Coding: Should Students Learn How to Code?
Jun 04, 2013
“Everybody in this country should learn how to program a computer because it teaches you how to think.”
- Steve Jobs
During his life, Steve Jobs’ vision for Apple singlehandedly revolutionized the personal electronics industry and turned a brand into a consumer identity. It was Jobs’ ability to think creatively and outside of the box made him a great visionary in his field, but was that a learned skill or sheer luck? Jobs and more than two dozen other icons in the technology industry have shown their support for Code.org, a worldwide initiative to advance the opportunities for computer science education in U.S. classrooms.
Code.org is devoted to the vision that every student in every school should have the opportunity to learn how to code. The non-profit organization projects that by the end of the decade there will be one million more jobs available in computer-science occupations than there are students to fill them. Today, just one in ten U.S. schools are currently teaching coding in the classroom, but advocates believe that computer programming should become a part of the core curriculum alongside science and math courses such as biology, chemistry and algebra.
Some of the tech industry's brightest stars like Microsoft Chairman, Bill Gates, Facebook Creator, Mark Zuckerberg, and dozens of well-known celebrities have shared their personal experiences in a video produced by Code.org to promote the value and importance of a computer science education.
This recent push to introduce coding in the classroom reflects a movement to inspire creativity, tinkering and exploration to the learning process. Beaver Country Day School in Brookline, Massachusetts is making computer science a mandatory requirement for high school graduation. Beginning this year, Beaver Country Day School will be integrating computer science education into its geometry class, followed by arts and music. Students are being exposed to coding in classrooms on the West Coast as well. Aspire Public Schools, a charter network based in California, recently announced the launch of their "Code Aspire" program which is designed for elementary grade students.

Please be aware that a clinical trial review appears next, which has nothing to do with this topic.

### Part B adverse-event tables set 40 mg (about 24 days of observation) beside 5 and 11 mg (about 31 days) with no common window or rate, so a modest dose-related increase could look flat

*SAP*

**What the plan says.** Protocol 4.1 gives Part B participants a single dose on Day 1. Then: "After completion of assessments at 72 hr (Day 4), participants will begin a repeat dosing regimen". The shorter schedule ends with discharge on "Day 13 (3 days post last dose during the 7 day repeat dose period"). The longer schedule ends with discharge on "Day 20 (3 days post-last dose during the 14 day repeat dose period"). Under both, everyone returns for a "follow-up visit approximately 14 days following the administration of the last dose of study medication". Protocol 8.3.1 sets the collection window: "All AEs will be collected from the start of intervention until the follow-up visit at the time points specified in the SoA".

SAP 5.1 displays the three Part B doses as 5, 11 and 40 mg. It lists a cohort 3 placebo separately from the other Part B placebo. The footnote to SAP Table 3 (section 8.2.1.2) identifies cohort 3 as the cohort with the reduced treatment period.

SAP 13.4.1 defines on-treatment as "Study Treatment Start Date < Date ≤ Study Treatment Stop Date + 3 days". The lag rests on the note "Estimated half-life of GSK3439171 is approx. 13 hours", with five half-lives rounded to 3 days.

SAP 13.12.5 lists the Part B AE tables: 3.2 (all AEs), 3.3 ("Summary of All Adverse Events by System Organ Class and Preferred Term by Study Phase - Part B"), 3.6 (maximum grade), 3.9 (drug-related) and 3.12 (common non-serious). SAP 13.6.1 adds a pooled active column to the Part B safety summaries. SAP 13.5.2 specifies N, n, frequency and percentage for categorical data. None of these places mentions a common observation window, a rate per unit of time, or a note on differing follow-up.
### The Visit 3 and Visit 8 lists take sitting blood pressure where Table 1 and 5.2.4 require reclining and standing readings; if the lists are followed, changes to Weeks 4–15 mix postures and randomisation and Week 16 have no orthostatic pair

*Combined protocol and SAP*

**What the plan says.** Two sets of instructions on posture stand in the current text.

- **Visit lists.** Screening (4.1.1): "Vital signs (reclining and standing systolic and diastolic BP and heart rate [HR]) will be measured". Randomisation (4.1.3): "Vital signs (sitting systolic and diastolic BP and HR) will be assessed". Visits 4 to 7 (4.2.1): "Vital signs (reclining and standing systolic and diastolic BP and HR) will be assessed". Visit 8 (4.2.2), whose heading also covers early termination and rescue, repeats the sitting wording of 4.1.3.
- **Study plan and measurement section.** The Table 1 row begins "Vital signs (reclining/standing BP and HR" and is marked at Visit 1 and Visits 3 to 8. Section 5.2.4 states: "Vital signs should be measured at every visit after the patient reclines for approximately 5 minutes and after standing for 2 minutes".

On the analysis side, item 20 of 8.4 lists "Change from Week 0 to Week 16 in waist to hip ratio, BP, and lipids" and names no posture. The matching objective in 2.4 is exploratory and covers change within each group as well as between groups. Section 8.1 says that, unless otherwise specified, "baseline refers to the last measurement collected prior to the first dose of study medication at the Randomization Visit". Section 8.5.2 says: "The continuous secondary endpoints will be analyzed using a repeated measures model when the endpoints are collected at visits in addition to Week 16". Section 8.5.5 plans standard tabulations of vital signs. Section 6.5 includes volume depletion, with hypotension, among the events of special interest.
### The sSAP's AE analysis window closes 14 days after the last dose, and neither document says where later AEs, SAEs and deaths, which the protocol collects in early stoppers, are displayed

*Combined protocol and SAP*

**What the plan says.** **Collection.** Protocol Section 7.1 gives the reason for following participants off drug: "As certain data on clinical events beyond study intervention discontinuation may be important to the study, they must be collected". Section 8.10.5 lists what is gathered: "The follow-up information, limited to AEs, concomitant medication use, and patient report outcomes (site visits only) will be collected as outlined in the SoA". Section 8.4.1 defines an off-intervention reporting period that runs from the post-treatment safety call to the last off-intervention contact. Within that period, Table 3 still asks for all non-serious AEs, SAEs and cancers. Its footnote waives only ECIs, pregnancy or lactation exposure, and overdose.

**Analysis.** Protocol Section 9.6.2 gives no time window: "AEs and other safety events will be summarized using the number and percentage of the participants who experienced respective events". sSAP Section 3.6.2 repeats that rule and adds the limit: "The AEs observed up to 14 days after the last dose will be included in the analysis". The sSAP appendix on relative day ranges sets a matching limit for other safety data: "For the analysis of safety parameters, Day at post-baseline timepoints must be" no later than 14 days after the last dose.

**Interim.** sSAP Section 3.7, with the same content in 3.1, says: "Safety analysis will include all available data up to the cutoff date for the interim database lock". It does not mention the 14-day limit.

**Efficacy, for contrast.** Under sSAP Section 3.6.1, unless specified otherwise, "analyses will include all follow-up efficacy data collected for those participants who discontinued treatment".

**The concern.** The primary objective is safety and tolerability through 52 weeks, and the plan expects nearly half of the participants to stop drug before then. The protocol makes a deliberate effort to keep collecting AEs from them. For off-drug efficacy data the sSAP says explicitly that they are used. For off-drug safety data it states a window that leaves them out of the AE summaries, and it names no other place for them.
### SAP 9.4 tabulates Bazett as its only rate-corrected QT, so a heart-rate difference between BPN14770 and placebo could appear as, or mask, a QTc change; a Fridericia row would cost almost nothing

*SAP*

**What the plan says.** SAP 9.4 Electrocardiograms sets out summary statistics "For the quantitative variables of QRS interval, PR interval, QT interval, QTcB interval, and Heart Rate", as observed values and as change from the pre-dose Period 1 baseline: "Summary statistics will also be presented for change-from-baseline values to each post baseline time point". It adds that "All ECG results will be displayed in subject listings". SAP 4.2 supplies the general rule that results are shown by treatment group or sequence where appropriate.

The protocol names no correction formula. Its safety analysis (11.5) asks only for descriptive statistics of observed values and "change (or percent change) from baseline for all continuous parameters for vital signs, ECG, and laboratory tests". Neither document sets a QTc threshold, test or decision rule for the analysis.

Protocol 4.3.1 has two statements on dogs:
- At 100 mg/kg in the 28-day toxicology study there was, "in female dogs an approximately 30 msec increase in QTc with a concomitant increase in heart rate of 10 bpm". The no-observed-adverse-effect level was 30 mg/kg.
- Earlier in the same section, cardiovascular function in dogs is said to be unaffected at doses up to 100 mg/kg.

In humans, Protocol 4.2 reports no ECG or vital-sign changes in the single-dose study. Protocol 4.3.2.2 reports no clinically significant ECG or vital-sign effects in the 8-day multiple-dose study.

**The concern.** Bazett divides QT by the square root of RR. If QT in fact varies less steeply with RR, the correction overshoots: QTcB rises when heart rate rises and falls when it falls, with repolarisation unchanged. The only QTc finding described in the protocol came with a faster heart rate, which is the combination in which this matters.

As educators, we're constantly looking towards the future to prepare our students for all types of opportunities, including career paths that might not exist today. As a language, coding crosses disciplines, industries and cultures. As a tool, coding allows people to take an idea and make an impact that reaches across the world. Some estimates indicate that one million jobs in America may go unfilled because companies won't be able to find enough people trained in coding to fill the positions. The U.S. Bureau of Labor Statistics has similar projections. A 2012 report found computer and mathematical occupations are expected to grow 22% by 2020.
With this momentum, it's important that we anticipate the needs of the future and start engaging students in technology throughout their elementary and high school years. By doing so, we will likely be inspiring the next generation of programmers who will find new ways to change the world. And in our 'World', that's what a 21st century education is all about.
For more information about coding in the classroom and the initiative, visit: www.code.org.